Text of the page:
The south west of England has outperformed many other regions when it comes to exports, but the growth is from a low base – and speakers at the recent Global Growth Conference highlighted why more firms should seize international opportunities
“We started exporting by accident, now it’s a necessity,” said Andy Palmer, chief executive at Aston Martin – and keynote speaker at the CBI’s Global Growth Conference, held in partnership with UK Trade & Investment at the University of West England, Bristol. Sending 75 per cent of the cars it makes overseas has meant survival for the firm, he added.
With no new models last year, all of Aston Martin’s growth came from exports – something Palmer is now looking to build on with the launch of the DB11 sports car.
“Combine new products with new markets and you start seeing interesting things with growth,” he said.
And just as exports has brought stability to the car firm, Richard Clothier, managing director at Wyke Farms, explained that exporting had reduced risk for the cheese maker, created growth and crucially helped to strengthen it in its home market. The international popularity of the brand, which is now in 160 markets, gives it better negotiating power with the supermarkets, he said.
The best of British
Clothier also credits the reputation of Somerset for some of his company’s success. He added: “There’s a resurgence in British values, so leverage it.”
This was echoed by Stephen Boyd, executive chairman at luxury leather manufacturer Pittards: “Everything ‘Made in Britain’ has cachet. It stands for reliability and consistency.”
But Maike Nielsen, head of group marketing at Spirax Sarco, questioned why the British didn’t make more of this and why many lacked the confidence to shout about their goods. As a German national, she said: “In Germany, we are born knowing that exports is just what you do. It’s not difficult.”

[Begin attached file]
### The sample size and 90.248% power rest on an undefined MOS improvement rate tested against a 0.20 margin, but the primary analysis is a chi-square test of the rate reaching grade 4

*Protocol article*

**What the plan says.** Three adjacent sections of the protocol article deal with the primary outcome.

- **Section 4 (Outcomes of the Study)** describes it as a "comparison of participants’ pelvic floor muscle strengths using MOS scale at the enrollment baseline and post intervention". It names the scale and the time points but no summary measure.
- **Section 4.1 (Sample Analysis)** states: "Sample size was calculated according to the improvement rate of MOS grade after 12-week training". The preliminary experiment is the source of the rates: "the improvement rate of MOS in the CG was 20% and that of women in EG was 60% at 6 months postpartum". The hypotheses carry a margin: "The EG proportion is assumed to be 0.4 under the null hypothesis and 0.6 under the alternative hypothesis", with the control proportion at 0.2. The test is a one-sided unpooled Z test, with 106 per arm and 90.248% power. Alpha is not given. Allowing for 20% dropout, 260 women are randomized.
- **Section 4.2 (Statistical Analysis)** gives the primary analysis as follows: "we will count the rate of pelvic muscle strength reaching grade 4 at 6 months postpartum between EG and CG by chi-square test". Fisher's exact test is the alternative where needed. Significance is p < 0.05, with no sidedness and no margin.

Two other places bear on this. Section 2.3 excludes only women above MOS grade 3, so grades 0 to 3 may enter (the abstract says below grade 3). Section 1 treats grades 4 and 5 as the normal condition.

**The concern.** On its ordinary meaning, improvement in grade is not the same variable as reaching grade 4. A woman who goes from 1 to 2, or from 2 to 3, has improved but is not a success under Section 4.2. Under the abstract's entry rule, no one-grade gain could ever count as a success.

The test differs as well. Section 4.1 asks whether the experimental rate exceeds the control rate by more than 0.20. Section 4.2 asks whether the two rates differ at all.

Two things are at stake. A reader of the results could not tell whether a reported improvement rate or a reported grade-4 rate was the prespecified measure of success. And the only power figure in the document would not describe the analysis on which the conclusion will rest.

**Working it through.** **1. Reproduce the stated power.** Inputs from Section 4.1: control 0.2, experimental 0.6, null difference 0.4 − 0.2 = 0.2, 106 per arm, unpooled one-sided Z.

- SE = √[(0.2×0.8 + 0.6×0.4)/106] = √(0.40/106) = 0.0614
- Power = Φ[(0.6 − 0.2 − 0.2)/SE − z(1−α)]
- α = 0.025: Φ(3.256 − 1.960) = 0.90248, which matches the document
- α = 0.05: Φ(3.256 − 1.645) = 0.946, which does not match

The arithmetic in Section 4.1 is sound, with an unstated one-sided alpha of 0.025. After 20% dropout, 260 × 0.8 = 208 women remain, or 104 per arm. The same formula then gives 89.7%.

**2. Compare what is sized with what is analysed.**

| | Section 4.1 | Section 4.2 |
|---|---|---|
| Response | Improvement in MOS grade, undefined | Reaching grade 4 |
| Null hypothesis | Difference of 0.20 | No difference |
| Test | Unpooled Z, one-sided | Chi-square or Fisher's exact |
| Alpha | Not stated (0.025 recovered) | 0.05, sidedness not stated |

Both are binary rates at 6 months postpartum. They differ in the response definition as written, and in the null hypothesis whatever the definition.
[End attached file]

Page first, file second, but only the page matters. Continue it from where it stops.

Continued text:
She explained that part of the valve manufacturer’s success was getting into markets early, “having exactly the right people on the ground” and listening to what the customer needs. The company is now in 53 countries.
Sarah Prichard, director at engineering firm BuroHappold emphasised the importance of having an international mindset and making it “part of the company’s DNA”. The company’s second ever project 40 years ago was overseas.
“We’re constantly looking for challenging projects with exciting clients regardless of where they are in the world,” she said. “But we make sure we go into places with care. We never go into an unknown territory with an unknown partner in order to try and protect ourselves.”
All the speakers recognised the challenges facing new exporters. “The biggest challenge is always the front-loaded investment,” said Clothier. “It’s no good being impatient about it. You need to look at it as a medium-term project that will take three of four years to make a return. And you will have to drag some of your colleagues along with you.”
As a case in point, Wyke Farms recently picked up a listing in 4,500 Walmart stores in the US, seven years after originally meeting the buyer.
Control your export journey, or your export journey will control you
The longer term nature of the investment also raises the challenge of getting the right finance in place. Clothier said the best step the government could take to help more businesses export was around investment for growth “at the very bottom end”, arguing that nothing has beaten tastings on the ground for Wyke Farms. “Those seeds really do grow into some fantastic things,” he said.
With workshops, sponsored by Grant Thornton, around compliance, managing political and economic risk and export finance, delegates were given the chance to share their stories and concerns. Common themes emerged, including the importance of taking time to do enough research; asking for advice, finding the right partners and building relationships; being structured in your approach; and not being put off.
“Control your export journey, or your export journey will control you,” was one group’s top tip.
But for all the challenges, there was no doubt about the potential rewards up for grabs. “Opportunities are what business leaders get out of bed for,” said Phil Smith, representing UKTI in the region. “There are plenty of them globally.”
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